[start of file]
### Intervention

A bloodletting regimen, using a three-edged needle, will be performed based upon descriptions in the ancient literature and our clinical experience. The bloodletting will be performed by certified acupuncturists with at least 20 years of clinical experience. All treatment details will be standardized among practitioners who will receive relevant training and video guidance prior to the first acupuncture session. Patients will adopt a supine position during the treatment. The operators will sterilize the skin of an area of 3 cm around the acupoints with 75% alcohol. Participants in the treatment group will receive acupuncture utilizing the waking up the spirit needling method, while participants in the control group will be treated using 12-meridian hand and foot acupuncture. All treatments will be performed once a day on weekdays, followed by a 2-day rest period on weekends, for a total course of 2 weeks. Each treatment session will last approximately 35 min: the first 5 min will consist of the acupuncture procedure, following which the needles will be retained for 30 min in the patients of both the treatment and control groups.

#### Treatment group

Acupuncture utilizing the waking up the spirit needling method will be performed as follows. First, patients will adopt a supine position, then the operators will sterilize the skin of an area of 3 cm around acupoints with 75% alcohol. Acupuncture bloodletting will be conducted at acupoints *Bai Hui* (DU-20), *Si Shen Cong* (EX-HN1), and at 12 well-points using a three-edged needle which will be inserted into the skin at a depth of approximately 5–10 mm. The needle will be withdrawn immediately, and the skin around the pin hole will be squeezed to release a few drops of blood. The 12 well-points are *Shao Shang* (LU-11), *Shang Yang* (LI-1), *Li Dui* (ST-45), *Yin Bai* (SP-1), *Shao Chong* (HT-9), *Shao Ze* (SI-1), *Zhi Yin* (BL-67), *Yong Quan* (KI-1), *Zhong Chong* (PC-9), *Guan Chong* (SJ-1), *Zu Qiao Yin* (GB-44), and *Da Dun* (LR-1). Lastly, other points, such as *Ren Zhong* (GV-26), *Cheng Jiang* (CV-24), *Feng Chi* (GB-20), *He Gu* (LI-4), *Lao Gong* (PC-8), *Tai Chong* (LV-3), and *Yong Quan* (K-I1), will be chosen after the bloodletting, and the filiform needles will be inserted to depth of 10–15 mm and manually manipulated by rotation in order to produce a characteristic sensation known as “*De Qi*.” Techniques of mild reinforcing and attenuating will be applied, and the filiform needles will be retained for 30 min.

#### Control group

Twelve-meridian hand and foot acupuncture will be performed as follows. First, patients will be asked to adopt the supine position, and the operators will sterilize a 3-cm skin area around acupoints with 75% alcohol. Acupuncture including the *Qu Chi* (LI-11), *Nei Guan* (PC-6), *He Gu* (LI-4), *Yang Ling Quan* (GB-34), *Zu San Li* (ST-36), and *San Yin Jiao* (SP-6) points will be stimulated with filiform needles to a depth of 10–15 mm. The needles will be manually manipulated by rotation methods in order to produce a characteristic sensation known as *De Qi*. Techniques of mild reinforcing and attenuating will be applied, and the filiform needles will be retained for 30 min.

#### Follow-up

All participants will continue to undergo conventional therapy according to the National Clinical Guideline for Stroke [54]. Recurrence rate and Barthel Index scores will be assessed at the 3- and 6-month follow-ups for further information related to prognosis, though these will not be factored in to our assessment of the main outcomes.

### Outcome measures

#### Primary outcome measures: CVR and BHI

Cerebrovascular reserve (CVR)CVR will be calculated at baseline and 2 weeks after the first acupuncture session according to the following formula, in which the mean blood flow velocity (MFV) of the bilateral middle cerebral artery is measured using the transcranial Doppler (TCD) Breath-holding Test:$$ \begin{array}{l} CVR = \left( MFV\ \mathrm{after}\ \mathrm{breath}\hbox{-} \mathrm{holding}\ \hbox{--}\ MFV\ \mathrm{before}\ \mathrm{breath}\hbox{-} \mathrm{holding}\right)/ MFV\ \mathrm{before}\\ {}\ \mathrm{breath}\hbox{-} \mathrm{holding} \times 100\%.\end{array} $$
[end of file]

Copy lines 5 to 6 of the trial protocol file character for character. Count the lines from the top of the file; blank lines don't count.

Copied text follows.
#### Control group

Twelve-meridian hand and foot acupuncture will be performed as follows. First, patients will be asked to adopt the supine position, and the operators will sterilize a 3-cm skin area around acupoints with 75% alcohol. Acupuncture including the *Qu Chi* (LI-11), *Nei Guan* (PC-6), *He Gu* (LI-4), *Yang Ling Quan* (GB-34), *Zu San Li* (ST-36), and *San Yin Jiao* (SP-6) points will be stimulated with filiform needles to a depth of 10–15 mm. The needles will be manually manipulated by rotation methods in order to produce a characteristic sensation known as *De Qi*. Techniques of mild reinforcing and attenuating will be applied, and the filiform needles will be retained for 30 min.